Africa is no different in this regard; it is not easy for African governments to achieve the right balance between providing a business-friendly tax environment for investors while making sure that when foreign investors come into their countries, they pay a fair share of the tax burden. Around the world, many tax administrations — supported by collaborative efforts within the OECD — have accepted that securing high levels of tax compliance requires not only robust enforcement but also improved taxpayer service.
They have therefore developed more sophisticated risk management tools, a greater willingness to group taxpayers into high- and low-risk groups and a “lighter touch” audit approach to those classified as low-risk. Indeed, many tax administrations are actively increasing levels of commercial awareness and industry specialization, and many auditors now have a better awareness of how business operates.
These changes, taken together, take the form of what the OECD currently calls an “enhanced relationship” approach to tax compliance — in other words, cooperative compliance. This more open, transparent approach is typically accompanied by new pre-filing resolution programs and more robust domestic dispute settlement procedures.
“An enhanced relationship between a revenue authority and taxpayers is obviously beneficial to both parties” says Mr. Oupa Magashula, the South Africa Revenue Service Commissioner and Chairperson of the African Tax Administration Forum (ATAF), the grouping of tax commissioners, senior tax administrators and tax policymakers from 28 African countries.
“It can and should lead to greater certainty and greater understanding of each party’s position. In this regard, the South African Revenue Service (SARS) was the first revenue administration in the world to enter into an accord with its banking industry, followed by Her Majesty’s Revenue and Customs (HMRC). This has resulted in a stronger relationship between SARS and the South African banking industry, but also in greater Magashula.”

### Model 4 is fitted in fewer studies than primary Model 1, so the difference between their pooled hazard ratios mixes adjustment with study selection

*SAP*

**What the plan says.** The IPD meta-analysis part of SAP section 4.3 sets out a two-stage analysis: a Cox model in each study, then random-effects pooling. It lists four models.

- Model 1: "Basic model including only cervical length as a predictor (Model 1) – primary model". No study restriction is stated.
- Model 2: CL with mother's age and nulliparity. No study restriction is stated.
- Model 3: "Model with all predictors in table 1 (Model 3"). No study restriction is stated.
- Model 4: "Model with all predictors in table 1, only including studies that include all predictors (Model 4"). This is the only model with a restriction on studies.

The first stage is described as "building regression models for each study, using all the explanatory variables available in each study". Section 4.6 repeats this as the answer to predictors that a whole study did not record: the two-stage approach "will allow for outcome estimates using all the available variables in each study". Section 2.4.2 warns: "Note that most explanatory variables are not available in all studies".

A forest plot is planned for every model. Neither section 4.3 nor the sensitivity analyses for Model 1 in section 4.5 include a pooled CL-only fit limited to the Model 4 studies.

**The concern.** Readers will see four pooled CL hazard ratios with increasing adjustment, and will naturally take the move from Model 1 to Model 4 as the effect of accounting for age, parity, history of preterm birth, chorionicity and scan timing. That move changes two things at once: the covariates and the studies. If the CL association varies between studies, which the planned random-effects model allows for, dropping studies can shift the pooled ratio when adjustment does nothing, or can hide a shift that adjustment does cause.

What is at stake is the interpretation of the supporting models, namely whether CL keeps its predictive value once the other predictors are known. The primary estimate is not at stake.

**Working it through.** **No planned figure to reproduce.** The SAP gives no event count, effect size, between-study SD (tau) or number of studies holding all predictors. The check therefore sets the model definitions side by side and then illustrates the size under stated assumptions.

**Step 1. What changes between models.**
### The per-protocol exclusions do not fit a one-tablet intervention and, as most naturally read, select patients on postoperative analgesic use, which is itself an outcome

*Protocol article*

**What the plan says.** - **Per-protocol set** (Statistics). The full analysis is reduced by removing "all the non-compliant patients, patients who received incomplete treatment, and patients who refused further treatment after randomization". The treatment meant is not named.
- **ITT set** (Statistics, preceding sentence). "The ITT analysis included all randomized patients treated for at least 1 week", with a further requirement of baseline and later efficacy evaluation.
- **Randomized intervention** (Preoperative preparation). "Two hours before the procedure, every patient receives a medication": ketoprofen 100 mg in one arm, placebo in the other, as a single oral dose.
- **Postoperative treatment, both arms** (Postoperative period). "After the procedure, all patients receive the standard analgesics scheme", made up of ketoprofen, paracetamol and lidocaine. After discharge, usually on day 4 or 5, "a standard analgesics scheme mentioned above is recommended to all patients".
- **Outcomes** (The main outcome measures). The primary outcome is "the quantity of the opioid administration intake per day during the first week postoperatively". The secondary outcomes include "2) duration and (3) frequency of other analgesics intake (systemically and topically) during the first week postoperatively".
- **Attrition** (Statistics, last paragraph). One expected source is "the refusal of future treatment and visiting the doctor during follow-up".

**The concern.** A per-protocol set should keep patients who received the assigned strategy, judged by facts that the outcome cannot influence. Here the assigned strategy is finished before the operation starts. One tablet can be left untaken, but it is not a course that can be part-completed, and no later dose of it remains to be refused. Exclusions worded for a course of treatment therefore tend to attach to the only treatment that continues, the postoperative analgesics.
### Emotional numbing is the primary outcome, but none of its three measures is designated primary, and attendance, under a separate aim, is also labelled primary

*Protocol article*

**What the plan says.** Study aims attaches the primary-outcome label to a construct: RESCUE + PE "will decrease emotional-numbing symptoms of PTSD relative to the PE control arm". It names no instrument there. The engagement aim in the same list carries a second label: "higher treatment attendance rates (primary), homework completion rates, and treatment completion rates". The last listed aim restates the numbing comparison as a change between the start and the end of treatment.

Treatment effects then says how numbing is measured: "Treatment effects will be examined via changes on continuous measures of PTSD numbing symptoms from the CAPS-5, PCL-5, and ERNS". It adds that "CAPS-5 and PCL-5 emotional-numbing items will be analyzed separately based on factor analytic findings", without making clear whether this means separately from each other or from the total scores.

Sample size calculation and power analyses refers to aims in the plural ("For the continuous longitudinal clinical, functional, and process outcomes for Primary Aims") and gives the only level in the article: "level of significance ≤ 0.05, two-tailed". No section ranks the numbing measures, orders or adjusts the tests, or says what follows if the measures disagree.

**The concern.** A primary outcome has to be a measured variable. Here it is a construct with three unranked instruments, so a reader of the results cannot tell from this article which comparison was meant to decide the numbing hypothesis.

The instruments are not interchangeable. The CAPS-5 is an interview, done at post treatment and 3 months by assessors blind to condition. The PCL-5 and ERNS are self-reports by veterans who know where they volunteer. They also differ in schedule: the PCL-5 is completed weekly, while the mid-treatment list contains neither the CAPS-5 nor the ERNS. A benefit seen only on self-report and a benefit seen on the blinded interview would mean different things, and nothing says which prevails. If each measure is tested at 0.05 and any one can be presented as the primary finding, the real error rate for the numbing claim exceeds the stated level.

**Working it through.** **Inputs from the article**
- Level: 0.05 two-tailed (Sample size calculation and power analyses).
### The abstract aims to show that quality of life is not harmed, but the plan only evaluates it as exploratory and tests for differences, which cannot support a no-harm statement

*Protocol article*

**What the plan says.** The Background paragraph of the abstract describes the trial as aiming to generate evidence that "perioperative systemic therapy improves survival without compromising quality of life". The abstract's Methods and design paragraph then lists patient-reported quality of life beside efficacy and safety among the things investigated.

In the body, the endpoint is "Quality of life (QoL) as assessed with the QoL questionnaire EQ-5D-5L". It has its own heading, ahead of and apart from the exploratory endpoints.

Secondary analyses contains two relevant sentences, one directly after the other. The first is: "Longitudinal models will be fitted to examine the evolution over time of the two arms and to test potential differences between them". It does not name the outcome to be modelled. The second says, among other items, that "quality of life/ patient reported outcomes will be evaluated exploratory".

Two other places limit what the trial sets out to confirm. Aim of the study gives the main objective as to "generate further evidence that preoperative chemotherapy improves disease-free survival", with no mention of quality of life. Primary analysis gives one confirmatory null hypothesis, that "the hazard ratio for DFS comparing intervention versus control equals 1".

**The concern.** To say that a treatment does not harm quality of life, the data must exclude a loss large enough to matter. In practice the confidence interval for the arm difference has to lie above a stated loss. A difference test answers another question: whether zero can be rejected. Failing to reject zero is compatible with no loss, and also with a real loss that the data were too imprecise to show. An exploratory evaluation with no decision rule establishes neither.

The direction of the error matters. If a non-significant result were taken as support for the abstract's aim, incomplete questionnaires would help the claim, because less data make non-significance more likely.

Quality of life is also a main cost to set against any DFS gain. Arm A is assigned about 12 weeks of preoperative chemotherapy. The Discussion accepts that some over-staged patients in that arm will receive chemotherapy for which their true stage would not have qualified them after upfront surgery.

But such an enhanced relationship is compliance, said Commissioner unachievable when the underlying fundamentals to support it are missing, Commissioner Magashula explains. “There is not, however, always a fair and balanced approach to such ‘enhanced relationships,’” he says.
“Frequently, corporations and industries appear to want to use such enhanced relationships for their own gain, but are less keen to accept the point of view of the revenue authority. In this regard, our experience has been sometimes that corporations seek a great deal of transparency, openness and clarity from the revenue authority, but are a lot less eager to show the same level of trust, openness and honesty with their information”.
“Relationships between revenue authorities and taxpayers are like any other relationship — they must be equitable and both parties’ point of view should be taken into account. That doesn’t mean that the parties will not disagree on occasion. But in a strong and healthy relationship, these disagreements can be overcome through honest and open dialogue.”
Africa does not need to follow the same path of confrontation and conflict that characterizes the relationship between tax authorities and taxpayers in many OECD countries; there are better ways of structuring and managing this relationship. As Commissioner Magashula says, it is not easy, and it is a challenge to overcome a lack of trust.
But the idea of a relationship that builds on openness and transparency is one that both tax administration and business would benefit from, especially in the complex area of transfer pricing. This balance must be found if Africa is to continue its stellar development and reap the ensuing rewards.